is a perfect facsimile of human
anatomy, its hood fronted by a white
frill, its two orange flaps labial,
its tube an invitation. A slurry
of blackbirds shakes up; something
is fruiting in the kudzu. Goldfinches
spin, yellow ricochets in deep grasses,
tasseled brown with seed, burnished
as sun lengthens rays my children crayon.
Lacework of white foams in the field, as
Queen Anne shifts her train. Oval beetles,
bronze, metallic, cabochon, climb on
one another, move tiny thread-like
feelers. Leaves on which they bed
are eaten away into lace. A great aunt
asked her father, actually step
father, could she wear silk, rather
than flannel, to bed. I have a photo;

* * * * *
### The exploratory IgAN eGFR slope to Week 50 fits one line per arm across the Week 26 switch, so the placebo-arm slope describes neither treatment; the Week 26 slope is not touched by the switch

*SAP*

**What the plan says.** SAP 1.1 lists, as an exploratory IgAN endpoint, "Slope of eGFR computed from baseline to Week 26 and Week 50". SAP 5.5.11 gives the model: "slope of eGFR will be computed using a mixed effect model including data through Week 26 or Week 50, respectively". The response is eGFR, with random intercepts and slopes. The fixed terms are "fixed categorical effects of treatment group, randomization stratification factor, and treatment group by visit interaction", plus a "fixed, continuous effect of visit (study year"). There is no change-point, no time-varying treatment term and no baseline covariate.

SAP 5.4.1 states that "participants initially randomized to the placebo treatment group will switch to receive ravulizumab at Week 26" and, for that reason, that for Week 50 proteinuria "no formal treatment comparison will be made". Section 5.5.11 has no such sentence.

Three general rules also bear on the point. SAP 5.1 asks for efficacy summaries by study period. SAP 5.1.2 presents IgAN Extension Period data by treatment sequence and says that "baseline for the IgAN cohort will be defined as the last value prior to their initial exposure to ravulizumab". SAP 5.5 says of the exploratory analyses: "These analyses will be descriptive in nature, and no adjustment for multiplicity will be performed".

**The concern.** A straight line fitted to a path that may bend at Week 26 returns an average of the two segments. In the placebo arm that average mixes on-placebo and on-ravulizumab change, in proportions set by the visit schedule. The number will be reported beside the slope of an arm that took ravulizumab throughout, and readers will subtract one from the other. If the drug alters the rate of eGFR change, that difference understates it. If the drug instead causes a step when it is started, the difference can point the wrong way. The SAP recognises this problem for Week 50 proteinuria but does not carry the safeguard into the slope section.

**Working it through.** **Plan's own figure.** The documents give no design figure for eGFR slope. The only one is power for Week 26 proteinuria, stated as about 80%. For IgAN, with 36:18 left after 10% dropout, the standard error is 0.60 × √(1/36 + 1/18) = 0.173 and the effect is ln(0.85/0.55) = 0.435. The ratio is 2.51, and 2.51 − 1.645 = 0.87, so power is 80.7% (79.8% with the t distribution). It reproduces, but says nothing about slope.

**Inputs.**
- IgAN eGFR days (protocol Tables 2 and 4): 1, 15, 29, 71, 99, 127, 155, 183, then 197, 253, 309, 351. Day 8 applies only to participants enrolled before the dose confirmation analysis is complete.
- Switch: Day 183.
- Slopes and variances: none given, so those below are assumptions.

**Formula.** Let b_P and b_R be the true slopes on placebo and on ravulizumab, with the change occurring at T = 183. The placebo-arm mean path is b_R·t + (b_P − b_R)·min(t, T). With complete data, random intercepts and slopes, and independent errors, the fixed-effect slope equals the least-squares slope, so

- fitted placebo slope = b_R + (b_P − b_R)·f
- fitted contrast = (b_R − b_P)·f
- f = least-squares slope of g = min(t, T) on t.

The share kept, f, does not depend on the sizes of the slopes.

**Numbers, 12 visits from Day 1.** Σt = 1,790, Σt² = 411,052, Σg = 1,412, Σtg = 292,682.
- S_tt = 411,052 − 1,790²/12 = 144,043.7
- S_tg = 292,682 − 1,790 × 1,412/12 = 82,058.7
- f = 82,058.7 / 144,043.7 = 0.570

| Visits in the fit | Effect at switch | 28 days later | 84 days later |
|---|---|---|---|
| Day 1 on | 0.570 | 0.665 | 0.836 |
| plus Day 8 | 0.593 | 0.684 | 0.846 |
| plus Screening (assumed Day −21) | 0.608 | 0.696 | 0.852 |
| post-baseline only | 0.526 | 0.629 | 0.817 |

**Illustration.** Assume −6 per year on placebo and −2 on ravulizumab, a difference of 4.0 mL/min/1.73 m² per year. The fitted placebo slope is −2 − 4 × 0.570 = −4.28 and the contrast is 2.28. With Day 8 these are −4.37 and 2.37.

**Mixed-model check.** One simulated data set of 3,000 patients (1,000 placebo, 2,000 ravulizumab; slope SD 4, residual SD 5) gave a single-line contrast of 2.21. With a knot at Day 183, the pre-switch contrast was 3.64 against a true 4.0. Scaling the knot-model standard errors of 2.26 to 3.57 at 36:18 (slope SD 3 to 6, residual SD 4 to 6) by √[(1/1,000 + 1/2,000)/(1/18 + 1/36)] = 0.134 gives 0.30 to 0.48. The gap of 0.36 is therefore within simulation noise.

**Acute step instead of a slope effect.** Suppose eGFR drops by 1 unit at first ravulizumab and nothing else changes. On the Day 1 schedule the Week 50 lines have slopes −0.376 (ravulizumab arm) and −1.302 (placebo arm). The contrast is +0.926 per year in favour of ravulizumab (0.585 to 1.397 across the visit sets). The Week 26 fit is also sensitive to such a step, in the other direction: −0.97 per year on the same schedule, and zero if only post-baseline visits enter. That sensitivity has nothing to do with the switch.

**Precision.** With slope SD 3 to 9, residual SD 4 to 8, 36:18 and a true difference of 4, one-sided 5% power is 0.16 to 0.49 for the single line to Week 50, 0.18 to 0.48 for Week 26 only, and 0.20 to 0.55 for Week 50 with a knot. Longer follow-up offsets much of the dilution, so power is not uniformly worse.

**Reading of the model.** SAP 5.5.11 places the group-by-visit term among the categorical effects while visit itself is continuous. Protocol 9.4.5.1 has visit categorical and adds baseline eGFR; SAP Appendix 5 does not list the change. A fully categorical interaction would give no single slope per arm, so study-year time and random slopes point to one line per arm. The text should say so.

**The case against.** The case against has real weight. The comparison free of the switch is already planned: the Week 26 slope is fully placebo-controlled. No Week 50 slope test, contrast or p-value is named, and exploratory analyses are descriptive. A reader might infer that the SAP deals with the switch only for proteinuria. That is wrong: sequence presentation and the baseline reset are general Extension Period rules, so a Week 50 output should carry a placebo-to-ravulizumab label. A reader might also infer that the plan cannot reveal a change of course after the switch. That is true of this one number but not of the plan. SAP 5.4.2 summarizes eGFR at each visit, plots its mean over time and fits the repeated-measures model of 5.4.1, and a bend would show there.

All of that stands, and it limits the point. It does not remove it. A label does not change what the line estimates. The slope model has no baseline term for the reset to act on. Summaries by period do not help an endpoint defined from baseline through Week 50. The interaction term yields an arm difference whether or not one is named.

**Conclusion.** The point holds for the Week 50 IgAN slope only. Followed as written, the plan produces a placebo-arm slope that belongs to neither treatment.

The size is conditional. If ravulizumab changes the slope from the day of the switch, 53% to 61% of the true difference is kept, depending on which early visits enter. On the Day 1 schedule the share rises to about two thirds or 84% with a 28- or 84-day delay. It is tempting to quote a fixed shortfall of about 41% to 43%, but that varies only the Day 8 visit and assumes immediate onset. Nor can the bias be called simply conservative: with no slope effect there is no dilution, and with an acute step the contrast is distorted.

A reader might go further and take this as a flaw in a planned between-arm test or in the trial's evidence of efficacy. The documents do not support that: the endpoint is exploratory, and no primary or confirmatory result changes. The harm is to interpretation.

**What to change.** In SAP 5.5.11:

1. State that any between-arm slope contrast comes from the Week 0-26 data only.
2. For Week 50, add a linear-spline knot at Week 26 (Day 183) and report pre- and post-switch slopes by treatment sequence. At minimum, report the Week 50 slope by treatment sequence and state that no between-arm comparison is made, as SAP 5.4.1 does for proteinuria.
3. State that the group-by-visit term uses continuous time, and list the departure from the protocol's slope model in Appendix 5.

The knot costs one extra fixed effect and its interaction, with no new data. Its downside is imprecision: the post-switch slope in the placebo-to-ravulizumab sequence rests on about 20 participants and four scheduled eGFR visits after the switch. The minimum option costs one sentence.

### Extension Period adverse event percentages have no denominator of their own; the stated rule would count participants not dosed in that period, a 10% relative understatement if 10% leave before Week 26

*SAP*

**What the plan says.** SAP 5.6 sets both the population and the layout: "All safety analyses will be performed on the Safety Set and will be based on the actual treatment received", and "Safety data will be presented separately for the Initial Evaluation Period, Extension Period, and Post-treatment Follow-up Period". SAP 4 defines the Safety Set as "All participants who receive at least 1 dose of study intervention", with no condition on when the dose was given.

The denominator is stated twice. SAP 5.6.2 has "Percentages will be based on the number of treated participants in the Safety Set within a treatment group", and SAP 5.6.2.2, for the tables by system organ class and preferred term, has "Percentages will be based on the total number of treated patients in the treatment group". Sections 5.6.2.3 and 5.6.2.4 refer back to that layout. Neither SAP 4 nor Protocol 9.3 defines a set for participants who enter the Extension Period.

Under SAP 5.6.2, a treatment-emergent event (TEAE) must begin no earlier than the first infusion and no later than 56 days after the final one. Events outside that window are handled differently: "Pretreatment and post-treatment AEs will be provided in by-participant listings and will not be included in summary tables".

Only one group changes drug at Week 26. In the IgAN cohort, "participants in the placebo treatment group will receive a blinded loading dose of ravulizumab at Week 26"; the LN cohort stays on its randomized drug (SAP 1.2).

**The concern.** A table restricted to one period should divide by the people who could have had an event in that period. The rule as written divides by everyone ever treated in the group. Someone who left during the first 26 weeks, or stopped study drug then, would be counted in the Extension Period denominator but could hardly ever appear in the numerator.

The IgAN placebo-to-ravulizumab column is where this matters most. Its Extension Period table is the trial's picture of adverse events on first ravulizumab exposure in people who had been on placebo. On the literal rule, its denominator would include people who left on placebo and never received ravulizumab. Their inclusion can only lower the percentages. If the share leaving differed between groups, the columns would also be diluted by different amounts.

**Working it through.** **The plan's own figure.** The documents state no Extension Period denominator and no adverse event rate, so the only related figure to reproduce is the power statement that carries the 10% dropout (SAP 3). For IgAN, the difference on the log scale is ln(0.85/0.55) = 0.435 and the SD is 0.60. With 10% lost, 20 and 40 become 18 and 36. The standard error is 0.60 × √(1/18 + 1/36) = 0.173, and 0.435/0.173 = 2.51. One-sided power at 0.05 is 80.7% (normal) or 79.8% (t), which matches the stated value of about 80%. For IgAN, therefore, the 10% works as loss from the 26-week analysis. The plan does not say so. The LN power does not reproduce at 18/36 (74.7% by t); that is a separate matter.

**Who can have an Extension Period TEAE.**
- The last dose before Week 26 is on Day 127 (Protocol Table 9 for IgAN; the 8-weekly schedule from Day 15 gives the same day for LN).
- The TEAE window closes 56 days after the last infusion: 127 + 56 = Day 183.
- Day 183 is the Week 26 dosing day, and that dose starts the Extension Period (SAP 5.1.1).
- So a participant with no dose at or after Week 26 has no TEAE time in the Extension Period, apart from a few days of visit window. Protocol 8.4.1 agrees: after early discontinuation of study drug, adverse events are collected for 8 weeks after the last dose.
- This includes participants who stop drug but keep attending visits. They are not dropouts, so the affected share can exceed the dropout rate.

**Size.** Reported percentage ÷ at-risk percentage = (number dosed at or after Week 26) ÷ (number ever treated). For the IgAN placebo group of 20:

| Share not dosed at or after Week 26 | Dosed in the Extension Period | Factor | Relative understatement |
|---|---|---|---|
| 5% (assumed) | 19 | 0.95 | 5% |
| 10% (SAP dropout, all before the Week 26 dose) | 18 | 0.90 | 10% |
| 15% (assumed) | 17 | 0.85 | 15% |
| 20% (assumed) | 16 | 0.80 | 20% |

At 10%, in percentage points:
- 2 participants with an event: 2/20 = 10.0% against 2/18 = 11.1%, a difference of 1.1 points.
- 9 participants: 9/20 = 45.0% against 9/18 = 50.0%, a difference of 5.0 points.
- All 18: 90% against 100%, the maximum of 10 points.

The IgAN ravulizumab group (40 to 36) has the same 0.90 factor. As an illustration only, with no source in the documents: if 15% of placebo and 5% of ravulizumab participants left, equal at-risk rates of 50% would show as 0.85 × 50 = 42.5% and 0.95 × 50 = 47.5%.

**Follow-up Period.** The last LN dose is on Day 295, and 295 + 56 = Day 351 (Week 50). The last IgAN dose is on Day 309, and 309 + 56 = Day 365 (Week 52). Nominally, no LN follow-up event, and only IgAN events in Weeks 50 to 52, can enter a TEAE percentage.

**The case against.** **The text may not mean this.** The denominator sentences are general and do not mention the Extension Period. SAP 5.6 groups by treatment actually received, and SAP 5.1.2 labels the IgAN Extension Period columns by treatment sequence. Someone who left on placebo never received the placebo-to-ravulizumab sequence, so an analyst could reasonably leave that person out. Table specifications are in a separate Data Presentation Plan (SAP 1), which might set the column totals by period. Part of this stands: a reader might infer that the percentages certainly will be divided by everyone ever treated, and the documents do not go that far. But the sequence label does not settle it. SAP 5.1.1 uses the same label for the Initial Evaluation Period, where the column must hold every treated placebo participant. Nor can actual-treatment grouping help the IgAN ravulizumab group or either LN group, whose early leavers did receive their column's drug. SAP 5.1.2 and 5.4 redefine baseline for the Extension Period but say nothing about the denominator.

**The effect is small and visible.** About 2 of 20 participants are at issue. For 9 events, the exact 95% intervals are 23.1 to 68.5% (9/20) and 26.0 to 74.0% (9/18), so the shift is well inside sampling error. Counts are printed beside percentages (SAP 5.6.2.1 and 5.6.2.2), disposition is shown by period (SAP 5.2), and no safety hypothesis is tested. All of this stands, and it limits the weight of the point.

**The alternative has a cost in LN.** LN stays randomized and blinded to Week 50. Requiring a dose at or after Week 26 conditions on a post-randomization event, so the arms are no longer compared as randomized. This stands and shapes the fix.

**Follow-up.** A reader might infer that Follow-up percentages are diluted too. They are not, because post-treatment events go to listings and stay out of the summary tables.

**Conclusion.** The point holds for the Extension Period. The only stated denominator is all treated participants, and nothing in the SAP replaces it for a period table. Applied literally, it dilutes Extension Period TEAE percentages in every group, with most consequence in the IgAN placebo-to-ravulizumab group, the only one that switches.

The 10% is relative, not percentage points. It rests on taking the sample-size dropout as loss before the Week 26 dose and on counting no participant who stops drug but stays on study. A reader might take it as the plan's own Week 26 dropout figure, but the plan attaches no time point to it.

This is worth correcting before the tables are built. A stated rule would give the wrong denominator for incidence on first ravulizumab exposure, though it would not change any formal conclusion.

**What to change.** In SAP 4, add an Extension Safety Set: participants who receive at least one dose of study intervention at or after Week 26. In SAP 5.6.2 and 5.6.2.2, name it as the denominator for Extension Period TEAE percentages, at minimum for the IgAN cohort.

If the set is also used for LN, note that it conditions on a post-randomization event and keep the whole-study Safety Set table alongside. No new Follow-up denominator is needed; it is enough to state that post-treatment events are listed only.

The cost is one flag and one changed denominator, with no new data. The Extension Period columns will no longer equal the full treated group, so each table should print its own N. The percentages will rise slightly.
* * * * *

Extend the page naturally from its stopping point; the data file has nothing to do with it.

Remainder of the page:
something crawls over me as I say it,
the way she sits between his legs,
thirty if she’s a day. Even this
cattle farm the road cuts through,
their beetles, their hay, was got
the hard way, by the family’s great
uncle, a Sheriff who ran whores,
shut people’s stills, his own still smoking.
Dusk, coyotes cross the field; from
the door of his trailer the gunsmith
shoots them like ducks. Birds pipe
up, experimenting with sounds, beneath
their toss and warble, a rooster struts.
Tina Barr’s books include Kaleidoscope, The Gathering Eye (Tupelo Press Editor’s Prize), and three award-winning chapbooks. Her fellowships include the National Endowment for the Arts, the Tennessee Arts Commission, The Pennsylvania Council on the Arts, and The MacDowell Colony. She co-edits The Shining Rock Poetry Anthology & Book Review.